Domain Reputation

My Reputation

My Reputation (Photo credit: Wikipedia)

[acp author=”The Spamhaus DBL Team” title=”Changes in Spamhaus DBL DNSBL return codes” id=”DBL_1″ media=”blog” url=”” year=”2014″ month=”June” day=”15″ year_access=”2014″ month_access=”June” day_access=”16″]{author}[/acp] is making some change to their Domain Block List. The new changes will seek to emphasize domains associated with malware and bots, and allow administrators to more easily filter out entries related to legitimate URL shortening services. If you use the DBL, you should go have a look. If you don’t, now is as good of a time as any to have a look at it.

That also makes this as good of time as any to remind people about the importance of domain reputation in addition to IP reputation.

Domain reputation isn’t anything new. MailChimp CEO [acp author=”Ben Chestnut” title=”Is Your Own Domain Name Getting You Blocked?” id=”Chestnut_1″ media=”blog” url=”” year=”2007″ month=”May” day=”8″ year_access=”2014″ month_access=”June” day_access=”16″]{author} wrote about this back in {year}[/acp].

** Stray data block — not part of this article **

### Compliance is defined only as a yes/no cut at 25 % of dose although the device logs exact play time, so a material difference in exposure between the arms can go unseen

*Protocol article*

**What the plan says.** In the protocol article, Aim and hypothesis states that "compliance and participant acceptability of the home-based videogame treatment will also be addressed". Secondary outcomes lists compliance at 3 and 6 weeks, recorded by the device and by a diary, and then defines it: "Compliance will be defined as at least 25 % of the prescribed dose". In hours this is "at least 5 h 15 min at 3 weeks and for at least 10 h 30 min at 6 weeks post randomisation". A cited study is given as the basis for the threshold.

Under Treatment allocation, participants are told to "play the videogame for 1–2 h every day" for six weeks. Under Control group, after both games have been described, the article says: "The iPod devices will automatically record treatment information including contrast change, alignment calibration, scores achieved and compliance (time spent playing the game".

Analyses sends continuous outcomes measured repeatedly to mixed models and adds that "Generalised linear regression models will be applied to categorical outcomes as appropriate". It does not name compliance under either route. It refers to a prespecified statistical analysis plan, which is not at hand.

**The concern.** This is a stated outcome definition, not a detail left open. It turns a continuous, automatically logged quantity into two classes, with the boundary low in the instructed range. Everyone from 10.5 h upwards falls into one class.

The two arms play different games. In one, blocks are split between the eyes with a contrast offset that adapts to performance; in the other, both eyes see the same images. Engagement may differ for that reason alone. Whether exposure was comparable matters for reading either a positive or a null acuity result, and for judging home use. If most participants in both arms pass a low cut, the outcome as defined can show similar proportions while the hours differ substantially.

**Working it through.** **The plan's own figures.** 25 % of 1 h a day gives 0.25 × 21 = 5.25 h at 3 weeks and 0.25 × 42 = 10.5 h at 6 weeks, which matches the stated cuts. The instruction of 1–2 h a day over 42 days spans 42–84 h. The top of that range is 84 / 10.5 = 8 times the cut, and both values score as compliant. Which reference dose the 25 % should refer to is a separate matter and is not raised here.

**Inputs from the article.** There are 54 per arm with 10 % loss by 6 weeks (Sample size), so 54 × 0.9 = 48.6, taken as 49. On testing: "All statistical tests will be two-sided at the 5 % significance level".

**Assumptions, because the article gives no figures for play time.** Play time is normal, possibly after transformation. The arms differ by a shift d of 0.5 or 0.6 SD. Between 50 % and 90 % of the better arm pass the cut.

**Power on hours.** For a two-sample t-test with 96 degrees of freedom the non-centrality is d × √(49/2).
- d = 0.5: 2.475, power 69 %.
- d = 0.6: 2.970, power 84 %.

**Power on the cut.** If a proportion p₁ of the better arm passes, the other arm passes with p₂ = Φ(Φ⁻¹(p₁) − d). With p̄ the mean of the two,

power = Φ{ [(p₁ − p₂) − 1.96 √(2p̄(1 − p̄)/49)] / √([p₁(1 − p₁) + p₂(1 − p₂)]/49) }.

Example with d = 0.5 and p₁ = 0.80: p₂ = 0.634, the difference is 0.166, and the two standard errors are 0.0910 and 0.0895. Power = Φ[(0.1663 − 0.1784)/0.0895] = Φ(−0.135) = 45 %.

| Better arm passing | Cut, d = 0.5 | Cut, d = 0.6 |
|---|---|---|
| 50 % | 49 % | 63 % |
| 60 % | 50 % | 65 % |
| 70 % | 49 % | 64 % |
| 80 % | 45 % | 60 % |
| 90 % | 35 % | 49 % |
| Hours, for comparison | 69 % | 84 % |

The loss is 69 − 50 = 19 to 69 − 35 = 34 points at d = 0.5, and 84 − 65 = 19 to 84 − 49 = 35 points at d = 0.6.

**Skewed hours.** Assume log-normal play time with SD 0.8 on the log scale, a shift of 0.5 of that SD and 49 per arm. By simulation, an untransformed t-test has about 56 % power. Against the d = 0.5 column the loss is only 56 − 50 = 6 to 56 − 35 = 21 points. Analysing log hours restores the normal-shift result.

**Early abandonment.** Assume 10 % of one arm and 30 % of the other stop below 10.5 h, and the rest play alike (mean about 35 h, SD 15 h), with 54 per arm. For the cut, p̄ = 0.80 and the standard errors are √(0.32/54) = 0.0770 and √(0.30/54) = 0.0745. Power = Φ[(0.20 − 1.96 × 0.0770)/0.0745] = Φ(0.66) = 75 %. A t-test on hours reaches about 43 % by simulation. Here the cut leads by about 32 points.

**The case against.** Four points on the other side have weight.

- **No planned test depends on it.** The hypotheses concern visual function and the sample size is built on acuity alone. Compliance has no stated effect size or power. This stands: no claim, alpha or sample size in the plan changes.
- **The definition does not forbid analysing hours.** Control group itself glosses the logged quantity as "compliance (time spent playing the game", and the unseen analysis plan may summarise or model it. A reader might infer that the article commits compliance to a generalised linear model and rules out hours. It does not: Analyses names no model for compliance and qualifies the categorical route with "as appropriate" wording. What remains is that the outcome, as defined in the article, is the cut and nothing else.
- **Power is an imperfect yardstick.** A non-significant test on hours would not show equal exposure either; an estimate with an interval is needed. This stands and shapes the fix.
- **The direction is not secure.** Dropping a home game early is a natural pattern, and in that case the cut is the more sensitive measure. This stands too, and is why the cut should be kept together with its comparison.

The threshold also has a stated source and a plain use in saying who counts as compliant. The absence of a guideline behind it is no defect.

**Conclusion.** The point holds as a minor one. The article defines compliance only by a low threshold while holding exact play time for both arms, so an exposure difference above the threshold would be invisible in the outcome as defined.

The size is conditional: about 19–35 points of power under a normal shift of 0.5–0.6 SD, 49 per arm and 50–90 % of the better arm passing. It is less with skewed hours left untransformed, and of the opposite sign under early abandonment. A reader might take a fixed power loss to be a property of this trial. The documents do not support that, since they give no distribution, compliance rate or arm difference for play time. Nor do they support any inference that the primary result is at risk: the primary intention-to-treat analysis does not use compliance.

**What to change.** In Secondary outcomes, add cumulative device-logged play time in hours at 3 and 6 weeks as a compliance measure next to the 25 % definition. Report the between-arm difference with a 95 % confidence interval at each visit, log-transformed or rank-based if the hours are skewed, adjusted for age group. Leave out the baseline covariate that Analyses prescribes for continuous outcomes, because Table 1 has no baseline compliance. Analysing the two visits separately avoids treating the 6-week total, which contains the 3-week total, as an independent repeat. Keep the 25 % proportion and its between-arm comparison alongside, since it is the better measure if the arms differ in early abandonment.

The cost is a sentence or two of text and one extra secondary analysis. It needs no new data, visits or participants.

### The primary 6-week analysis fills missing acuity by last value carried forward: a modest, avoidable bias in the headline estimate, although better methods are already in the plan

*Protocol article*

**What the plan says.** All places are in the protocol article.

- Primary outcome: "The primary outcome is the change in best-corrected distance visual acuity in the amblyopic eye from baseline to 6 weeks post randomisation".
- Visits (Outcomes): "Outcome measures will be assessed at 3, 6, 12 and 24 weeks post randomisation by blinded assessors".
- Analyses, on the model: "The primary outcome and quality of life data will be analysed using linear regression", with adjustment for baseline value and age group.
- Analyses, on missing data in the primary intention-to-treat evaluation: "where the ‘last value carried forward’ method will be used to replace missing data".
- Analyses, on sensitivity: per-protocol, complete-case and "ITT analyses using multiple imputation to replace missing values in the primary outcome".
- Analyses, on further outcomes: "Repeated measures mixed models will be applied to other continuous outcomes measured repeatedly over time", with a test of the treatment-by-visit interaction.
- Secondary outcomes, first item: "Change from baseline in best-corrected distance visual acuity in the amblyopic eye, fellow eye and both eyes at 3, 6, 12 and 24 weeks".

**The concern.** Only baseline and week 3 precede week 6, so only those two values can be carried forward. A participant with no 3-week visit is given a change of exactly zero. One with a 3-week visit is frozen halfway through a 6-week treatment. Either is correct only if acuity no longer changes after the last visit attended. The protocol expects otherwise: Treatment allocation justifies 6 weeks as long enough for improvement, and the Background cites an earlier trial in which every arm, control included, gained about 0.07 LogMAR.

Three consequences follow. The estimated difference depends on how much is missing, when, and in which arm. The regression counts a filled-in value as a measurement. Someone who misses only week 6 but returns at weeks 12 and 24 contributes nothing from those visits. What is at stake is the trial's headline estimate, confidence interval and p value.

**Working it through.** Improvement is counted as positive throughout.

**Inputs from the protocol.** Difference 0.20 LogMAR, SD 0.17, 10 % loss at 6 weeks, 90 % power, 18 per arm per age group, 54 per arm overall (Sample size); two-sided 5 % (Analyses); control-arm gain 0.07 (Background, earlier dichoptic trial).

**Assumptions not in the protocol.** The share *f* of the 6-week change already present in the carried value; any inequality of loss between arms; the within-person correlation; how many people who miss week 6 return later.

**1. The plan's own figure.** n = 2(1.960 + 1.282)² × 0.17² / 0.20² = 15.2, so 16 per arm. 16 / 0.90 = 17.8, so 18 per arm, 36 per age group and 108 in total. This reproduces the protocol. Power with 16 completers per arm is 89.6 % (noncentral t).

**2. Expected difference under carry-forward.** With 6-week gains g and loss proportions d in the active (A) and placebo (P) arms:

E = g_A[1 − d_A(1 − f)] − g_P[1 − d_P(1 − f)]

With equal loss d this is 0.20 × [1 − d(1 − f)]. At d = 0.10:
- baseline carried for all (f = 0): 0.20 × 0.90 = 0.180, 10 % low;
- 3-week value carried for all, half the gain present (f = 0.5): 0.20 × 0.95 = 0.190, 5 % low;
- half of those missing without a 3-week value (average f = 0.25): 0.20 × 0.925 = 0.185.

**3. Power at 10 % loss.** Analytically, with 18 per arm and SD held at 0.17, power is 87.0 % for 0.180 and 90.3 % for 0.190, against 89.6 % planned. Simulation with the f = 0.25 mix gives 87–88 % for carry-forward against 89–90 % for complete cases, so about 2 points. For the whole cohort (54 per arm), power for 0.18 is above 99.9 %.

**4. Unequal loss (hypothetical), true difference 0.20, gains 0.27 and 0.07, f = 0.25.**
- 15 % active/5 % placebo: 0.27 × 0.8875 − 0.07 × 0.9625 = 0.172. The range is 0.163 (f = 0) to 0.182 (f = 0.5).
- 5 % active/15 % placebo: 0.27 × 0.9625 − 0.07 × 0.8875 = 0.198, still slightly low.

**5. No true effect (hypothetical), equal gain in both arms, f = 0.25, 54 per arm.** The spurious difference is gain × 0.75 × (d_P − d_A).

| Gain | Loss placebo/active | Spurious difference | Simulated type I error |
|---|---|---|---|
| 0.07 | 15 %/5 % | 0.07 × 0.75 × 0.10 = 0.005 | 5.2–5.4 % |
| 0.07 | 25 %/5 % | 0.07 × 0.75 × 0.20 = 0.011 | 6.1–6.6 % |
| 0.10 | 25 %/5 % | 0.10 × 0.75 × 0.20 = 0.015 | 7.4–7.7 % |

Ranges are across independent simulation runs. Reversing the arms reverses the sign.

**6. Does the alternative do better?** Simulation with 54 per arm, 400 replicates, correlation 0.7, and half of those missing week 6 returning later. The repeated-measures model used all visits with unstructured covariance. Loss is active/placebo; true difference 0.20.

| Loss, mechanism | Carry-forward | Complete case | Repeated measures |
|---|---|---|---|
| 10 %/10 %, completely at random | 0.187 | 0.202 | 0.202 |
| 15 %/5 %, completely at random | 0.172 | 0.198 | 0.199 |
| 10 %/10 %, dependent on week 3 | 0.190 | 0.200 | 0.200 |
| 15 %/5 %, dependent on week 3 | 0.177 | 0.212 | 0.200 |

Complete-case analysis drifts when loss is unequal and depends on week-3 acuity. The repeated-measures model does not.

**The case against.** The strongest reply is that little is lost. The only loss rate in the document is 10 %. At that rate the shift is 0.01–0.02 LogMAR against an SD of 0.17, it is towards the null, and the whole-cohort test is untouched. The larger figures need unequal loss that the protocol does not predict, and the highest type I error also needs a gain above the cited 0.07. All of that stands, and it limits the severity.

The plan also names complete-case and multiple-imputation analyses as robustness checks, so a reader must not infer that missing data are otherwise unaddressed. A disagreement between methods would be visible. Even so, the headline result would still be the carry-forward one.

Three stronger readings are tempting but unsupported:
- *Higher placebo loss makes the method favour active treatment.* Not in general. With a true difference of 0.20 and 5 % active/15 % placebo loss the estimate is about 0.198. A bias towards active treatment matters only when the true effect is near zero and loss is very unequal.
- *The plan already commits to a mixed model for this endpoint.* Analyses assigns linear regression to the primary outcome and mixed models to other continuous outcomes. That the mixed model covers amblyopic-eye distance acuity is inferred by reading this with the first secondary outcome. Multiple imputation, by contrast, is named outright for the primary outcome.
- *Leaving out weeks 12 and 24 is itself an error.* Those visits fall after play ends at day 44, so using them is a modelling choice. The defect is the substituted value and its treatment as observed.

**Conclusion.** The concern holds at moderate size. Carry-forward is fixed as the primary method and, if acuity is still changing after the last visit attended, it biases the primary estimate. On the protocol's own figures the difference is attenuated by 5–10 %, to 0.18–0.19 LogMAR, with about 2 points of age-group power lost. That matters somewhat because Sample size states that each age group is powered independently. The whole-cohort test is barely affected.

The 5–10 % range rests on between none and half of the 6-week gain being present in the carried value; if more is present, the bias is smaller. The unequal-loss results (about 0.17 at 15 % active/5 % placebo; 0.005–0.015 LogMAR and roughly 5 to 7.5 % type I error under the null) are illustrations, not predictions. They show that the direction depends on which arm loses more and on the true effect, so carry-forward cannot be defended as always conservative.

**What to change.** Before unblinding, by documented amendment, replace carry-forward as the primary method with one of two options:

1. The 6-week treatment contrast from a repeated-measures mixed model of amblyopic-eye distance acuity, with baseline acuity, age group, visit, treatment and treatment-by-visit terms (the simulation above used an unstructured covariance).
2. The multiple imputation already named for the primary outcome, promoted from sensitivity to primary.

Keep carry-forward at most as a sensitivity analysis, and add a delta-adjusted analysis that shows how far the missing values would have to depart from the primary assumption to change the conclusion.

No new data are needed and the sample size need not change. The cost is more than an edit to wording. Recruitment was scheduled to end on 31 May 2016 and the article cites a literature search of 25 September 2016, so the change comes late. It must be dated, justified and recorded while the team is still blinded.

In addition to monitoring your IP’s sending reputation, receivers also consider reputation metrics associated with the domains used in the message itself. It’s not unusual for a client to discover that one of their “partners” is trashing their email through its poor sending practices. Every time that they send mail which includes a link to the “partner” they notice higher bounce bulk folder rates.

Evidence strongly suggests that at least half of the top 10 of email receivers are using some form of domain reputation to help keep their subscribers’ inboxes more free from spam. Some folks try to get around this through the use of new domains. But, receivers are wise to that, too. There’s even a block list called “Day Old Bread” which purports to list domains that are less than five days old. A smart ESP compliance person will consider the use of new domains to “improve deliverability” to be a red flag. It often means that domains are having to be rotated through in order to avoid suffering the consequences of poor sending practices. This is especially true when combined with a desire to use shared IP space.

Thus far, the vast majority of time and effort has been spent emphasizing IP reputation. That remains important, but domain reputation also needs to be considered. It has only grown in importance since 2007.

Mickey Chandler